Buddhism is usually thought of as a peaceful religion, although it’s not really a religion. Last year I revisited Wat Muang, home of Thailand’s biggest buddha to see the Thai version of a buddhist hell – not so gentle or peaceful! Misbehave and there is a particular punishment awaiting you: examples are – adultery means you will have to climb the cactus-like tree while birds attack from above and men with spears attack from below. Tell lies or gossip and you tongue will be cut out. You have been warned!
Tag: Wat Muang
Searching for Buddha
Buddha images, large, small, or ruined, are sacred objects and in Thailand. Reverence of those ancient or broken Buddha extends to the making of Buddha images and I’m searching for a Buddha maker.
Following leads up side streets, I find denture-makers, massage schools, Buddha’s for sale and dead ends, but no artisans making the Buddha’s I see everywhere. Giving up on this search, I head for the ancient capital, Ayutthaya, on yet another wild goose chase.
However, while there I hear Thailand’s biggest Buddha is being built an hour away so hop on a local bus and head for Wat Muang Monastery in the tiny Ang Thong province. I’m told a very rich man was so upset that some Taliban had destroyed the sandstone Buddha statues in Afghanistan (2001) that he was funding the building this huge one to replace them.
It is enormous and, one-handed, from the back of a motorbike, I take my first photos of it and the monsoon-flooded fields that surround it. The seated Phra Buddha Maha Nawamin statue towers over the temple of Wat Muang. A Theravada Buddhism cement statue, it is 92m high, 63m wide and the top half has already been painted gold. I’m fascinated at the huge crane, the scaffolding, and ant-like people as they clamber over their divine being’s arms and legs.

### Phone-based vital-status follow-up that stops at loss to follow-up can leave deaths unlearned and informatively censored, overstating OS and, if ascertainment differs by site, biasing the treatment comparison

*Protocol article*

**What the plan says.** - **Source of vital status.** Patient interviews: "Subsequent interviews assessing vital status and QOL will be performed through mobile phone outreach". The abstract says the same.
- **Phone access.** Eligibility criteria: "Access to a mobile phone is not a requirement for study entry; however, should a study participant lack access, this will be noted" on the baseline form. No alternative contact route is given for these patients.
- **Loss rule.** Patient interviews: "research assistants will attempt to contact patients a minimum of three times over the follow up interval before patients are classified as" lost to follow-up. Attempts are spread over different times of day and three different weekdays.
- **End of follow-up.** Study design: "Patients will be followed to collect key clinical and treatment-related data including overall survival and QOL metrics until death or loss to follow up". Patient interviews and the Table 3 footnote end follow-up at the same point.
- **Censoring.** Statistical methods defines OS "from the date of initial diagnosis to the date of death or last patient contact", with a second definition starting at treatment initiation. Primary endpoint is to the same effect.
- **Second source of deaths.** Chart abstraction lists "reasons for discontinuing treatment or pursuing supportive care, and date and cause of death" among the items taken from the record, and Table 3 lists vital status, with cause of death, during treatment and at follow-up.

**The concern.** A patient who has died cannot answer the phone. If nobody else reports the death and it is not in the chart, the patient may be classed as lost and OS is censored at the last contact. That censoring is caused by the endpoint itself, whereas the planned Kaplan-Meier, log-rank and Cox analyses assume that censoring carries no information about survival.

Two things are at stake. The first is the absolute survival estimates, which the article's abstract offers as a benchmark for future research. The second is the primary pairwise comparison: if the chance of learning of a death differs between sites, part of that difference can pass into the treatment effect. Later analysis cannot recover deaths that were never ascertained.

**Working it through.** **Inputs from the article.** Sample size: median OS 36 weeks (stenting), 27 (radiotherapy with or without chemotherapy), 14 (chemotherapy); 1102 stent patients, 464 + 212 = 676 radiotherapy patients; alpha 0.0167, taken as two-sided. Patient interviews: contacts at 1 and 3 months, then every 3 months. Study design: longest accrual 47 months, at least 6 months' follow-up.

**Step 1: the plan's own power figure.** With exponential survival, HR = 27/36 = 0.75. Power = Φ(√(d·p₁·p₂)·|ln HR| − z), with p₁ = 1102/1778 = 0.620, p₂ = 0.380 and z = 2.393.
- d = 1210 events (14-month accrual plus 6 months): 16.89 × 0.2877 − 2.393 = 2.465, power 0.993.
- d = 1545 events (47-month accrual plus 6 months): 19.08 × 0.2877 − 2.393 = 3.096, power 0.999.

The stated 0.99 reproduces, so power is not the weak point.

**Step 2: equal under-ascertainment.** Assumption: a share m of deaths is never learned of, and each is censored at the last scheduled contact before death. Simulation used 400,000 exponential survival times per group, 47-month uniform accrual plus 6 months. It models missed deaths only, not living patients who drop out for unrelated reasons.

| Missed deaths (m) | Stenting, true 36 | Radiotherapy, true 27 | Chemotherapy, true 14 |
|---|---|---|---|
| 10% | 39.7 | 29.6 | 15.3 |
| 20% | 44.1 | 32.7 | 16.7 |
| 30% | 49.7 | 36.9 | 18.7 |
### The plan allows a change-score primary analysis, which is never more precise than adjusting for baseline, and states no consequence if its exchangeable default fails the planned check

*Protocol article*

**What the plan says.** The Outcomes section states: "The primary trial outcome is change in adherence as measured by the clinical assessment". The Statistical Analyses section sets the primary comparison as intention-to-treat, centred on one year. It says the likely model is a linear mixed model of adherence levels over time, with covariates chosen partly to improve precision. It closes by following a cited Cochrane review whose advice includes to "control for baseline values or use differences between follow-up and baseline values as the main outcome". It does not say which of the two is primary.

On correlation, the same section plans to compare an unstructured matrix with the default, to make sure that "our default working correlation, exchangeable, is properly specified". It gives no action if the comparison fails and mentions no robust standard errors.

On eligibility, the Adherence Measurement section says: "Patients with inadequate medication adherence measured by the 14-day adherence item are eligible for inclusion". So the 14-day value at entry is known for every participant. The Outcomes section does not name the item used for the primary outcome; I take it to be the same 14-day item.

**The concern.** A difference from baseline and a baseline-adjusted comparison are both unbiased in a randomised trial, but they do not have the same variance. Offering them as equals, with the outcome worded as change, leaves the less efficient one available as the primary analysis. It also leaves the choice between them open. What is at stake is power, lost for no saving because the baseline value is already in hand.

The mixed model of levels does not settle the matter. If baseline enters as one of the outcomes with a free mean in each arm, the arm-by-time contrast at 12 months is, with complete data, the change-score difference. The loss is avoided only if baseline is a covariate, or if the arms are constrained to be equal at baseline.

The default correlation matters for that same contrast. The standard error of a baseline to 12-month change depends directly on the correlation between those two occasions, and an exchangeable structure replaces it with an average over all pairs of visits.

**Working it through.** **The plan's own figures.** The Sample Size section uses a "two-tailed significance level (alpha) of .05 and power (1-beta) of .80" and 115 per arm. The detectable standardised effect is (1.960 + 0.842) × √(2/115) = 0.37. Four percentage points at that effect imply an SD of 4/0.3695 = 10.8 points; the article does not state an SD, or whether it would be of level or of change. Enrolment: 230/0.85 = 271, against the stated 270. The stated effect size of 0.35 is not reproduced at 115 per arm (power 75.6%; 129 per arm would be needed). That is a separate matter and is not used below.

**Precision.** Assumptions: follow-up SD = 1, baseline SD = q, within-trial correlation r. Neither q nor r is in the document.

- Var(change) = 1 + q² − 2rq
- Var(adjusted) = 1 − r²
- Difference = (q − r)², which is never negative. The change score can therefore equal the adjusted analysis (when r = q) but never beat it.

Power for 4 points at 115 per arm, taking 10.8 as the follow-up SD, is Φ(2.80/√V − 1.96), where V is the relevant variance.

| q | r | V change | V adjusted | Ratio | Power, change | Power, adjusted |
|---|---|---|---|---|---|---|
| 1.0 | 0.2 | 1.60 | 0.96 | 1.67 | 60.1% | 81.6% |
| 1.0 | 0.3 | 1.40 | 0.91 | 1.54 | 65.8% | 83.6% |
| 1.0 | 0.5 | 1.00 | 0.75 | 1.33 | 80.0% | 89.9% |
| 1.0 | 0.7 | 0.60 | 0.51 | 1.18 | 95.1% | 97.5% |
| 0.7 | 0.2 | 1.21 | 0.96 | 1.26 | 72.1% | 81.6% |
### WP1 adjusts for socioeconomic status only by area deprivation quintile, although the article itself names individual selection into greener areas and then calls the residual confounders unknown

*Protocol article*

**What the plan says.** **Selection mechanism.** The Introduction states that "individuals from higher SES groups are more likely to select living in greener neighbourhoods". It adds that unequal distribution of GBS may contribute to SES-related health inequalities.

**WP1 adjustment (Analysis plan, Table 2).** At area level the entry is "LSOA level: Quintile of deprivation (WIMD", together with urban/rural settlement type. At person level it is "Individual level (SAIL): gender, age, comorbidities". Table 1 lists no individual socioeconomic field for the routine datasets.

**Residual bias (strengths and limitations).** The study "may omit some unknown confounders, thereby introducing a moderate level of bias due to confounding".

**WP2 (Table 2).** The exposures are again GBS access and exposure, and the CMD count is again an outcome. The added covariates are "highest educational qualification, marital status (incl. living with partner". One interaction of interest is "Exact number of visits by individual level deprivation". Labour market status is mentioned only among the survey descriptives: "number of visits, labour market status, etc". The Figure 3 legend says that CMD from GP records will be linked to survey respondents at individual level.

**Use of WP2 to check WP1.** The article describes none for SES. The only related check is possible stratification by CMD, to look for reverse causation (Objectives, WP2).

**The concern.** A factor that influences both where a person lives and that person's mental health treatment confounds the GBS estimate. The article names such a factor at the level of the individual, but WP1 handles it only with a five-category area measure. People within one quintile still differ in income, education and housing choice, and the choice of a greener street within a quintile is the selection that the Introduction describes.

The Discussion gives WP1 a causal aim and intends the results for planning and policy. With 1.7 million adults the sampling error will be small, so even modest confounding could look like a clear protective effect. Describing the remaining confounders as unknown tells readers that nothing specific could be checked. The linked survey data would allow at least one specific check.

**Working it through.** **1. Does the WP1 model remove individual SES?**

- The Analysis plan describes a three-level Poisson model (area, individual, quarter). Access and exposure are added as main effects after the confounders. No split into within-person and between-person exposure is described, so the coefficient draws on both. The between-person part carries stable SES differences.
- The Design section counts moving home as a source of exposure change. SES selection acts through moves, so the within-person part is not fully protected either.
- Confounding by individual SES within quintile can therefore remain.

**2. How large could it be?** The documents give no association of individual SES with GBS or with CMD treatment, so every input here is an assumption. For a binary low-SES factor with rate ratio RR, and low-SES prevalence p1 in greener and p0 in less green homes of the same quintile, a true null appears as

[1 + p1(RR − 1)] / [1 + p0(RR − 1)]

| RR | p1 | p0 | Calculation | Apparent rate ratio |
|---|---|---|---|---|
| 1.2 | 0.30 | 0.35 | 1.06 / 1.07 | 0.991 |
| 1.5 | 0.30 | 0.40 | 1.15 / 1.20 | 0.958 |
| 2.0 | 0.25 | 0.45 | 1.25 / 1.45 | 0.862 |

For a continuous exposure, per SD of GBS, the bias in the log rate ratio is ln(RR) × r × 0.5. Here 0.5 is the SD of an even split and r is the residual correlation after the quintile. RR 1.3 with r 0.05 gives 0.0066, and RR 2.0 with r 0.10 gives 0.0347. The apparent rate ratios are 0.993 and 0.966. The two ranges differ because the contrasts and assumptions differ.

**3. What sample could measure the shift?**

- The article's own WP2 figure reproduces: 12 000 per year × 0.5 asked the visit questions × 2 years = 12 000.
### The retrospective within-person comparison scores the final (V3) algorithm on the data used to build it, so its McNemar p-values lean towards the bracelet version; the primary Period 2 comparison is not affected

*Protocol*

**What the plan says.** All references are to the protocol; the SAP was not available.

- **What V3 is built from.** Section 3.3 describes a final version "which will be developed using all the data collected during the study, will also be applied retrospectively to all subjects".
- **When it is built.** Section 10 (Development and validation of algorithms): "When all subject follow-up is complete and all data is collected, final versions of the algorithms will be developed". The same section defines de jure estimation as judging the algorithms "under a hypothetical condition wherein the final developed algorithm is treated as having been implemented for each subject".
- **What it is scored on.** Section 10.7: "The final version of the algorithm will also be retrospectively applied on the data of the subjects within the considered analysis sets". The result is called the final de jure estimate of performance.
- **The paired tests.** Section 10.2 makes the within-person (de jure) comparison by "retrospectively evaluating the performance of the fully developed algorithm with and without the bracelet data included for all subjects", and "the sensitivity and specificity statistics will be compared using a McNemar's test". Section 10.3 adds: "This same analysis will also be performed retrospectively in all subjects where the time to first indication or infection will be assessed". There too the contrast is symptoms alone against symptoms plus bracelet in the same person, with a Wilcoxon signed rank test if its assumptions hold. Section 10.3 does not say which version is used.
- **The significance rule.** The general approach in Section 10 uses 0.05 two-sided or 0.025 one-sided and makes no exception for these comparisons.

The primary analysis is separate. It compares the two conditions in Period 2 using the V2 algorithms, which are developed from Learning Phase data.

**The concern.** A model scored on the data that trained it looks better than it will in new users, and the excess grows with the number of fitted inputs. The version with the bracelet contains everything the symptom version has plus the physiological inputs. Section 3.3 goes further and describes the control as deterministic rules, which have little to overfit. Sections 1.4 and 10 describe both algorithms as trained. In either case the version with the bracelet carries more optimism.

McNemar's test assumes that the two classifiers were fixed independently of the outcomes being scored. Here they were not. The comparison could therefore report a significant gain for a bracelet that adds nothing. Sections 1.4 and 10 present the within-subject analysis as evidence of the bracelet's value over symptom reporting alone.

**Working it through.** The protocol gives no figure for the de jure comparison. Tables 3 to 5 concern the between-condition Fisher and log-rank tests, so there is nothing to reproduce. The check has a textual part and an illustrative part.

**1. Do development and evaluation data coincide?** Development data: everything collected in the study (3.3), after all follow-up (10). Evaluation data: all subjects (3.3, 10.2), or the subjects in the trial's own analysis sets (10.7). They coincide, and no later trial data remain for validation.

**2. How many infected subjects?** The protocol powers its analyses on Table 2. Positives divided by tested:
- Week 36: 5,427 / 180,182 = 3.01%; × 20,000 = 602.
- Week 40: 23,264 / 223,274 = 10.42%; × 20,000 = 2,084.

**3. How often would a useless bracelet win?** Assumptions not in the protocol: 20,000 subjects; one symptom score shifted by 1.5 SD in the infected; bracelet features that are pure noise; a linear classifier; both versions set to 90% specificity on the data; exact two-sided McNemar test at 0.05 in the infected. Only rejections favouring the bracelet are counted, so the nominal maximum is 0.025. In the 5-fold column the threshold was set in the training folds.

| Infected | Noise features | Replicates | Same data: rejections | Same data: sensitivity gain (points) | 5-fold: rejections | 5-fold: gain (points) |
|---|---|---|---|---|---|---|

Despite not being a (western) tourist area, the temple has several places of interest. A shiny, silver temple, and the Ubosot (ordination hall) is surrounded by enormous lotus petals, the largest in the world I’m told: this temple likes big.
It also has a Buddhist theme park full of chilling and warning scenes of mutilation, death, of a Buddhist heaven and hell. One depicts the result of adultery: they’re doomed to climb, naked, a cactus type tree while crows attack from above and it looks bloody and painful.
Finally, when I had given up all hope of discovering any craftsmen, a Swiss tourist told me that six months earlier his cyclist sister had found such a place. The next day, after a journey of some hours on a motorbike, train, and then cyclist rickshaw, I found Sgt. Major Thawee and his Buranathai Buddha Image Foundry in Phitsanulok. He doesn’t speak English – my Thai minimal but I spend a week watching the process (lost wax) from early morning until they stop at dusk.
On an a day and time considered to be auspicious, I finally watch as bronze was poured into the Buddha. Phra Pairoj, the head monk, and people from the temple which had commissioned the image were there for the blessings and culmination of the work. The ceremony finished with a shared meal and, as with many events I’ve attended in Thailand, I was the only ‘farang’. (Foreigner) My searching for Buddha was complete.
Some years later I get off a train at a stop too soon, but after a few hours, finally get to Wat Muang to see the competed giant Buddha. The theme park has grown, the food stalls multiplied, and I even saw one Western family as I photograph the finished work.
As for those ruined Buddha in Afghanistan – someone must have heard the oft-quoted Mark Twain saying about not letting the truth get in the way of a good story. Construction of the Phra Buddha Maha Nawamin statue had commenced in 1990 – eleven years before the dynamite had exploded.